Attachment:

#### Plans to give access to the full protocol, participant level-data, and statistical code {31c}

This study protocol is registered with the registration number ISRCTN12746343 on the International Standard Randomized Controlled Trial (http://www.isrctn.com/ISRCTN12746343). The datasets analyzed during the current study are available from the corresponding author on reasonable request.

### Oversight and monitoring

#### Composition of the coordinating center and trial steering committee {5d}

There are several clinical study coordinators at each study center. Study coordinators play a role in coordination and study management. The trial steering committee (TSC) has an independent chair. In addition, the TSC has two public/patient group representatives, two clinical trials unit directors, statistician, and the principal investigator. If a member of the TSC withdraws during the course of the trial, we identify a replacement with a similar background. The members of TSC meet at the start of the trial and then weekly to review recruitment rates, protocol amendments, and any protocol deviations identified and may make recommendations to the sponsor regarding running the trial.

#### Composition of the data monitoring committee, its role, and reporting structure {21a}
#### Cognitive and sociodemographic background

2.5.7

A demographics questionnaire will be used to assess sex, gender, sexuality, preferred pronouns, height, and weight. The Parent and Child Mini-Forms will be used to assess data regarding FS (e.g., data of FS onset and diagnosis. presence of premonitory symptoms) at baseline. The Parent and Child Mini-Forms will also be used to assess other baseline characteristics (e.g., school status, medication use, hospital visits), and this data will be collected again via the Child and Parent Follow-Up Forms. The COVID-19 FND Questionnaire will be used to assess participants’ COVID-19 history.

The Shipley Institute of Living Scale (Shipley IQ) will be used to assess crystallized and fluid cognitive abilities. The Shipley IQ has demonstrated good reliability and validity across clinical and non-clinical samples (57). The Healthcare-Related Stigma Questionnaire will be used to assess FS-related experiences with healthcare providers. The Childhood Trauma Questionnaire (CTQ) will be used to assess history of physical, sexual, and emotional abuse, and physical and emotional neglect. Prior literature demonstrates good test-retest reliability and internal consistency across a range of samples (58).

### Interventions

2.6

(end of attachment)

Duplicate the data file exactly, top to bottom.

#### Plans to give access to the full protocol, participant level-data, and statistical code {31c}

This study protocol is registered with the registration number ISRCTN12746343 on the International Standard Randomized Controlled Trial (http://www.isrctn.com/ISRCTN12746343). The datasets analyzed during the current study are available from the corresponding author on reasonable request.

### Oversight and monitoring

#### Composition of the coordinating center and trial steering committee {5d}

There are several clinical study coordinators at each study center. Study coordinators play a role in coordination and study management. The trial steering committee (TSC) has an independent chair. In addition, the TSC has two public/patient group representatives, two clinical trials unit directors, statistician, and the principal investigator. If a member of the TSC withdraws during the course of the trial, we identify a replacement with a similar background. The members of TSC meet at the start of the trial and then weekly to review recruitment rates, protocol amendments, and any protocol deviations identified and may make recommendations to the sponsor regarding running the trial.

#### Composition of the data monitoring committee, its role, and reporting structure {21a}
#### Cognitive and sociodemographic background

2.5.7

A demographics questionnaire will be used to assess sex, gender, sexuality, preferred pronouns, height, and weight. The Parent and Child Mini-Forms will be used to assess data regarding FS (e.g., data of FS onset and diagnosis. presence of premonitory symptoms) at baseline. The Parent and Child Mini-Forms will also be used to assess other baseline characteristics (e.g., school status, medication use, hospital visits), and this data will be collected again via the Child and Parent Follow-Up Forms. The COVID-19 FND Questionnaire will be used to assess participants’ COVID-19 history.

The Shipley Institute of Living Scale (Shipley IQ) will be used to assess crystallized and fluid cognitive abilities. The Shipley IQ has demonstrated good reliability and validity across clinical and non-clinical samples (57). The Healthcare-Related Stigma Questionnaire will be used to assess FS-related experiences with healthcare providers. The Childhood Trauma Questionnaire (CTQ) will be used to assess history of physical, sexual, and emotional abuse, and physical and emotional neglect. Prior literature demonstrates good test-retest reliability and internal consistency across a range of samples (58).

### Interventions

2.6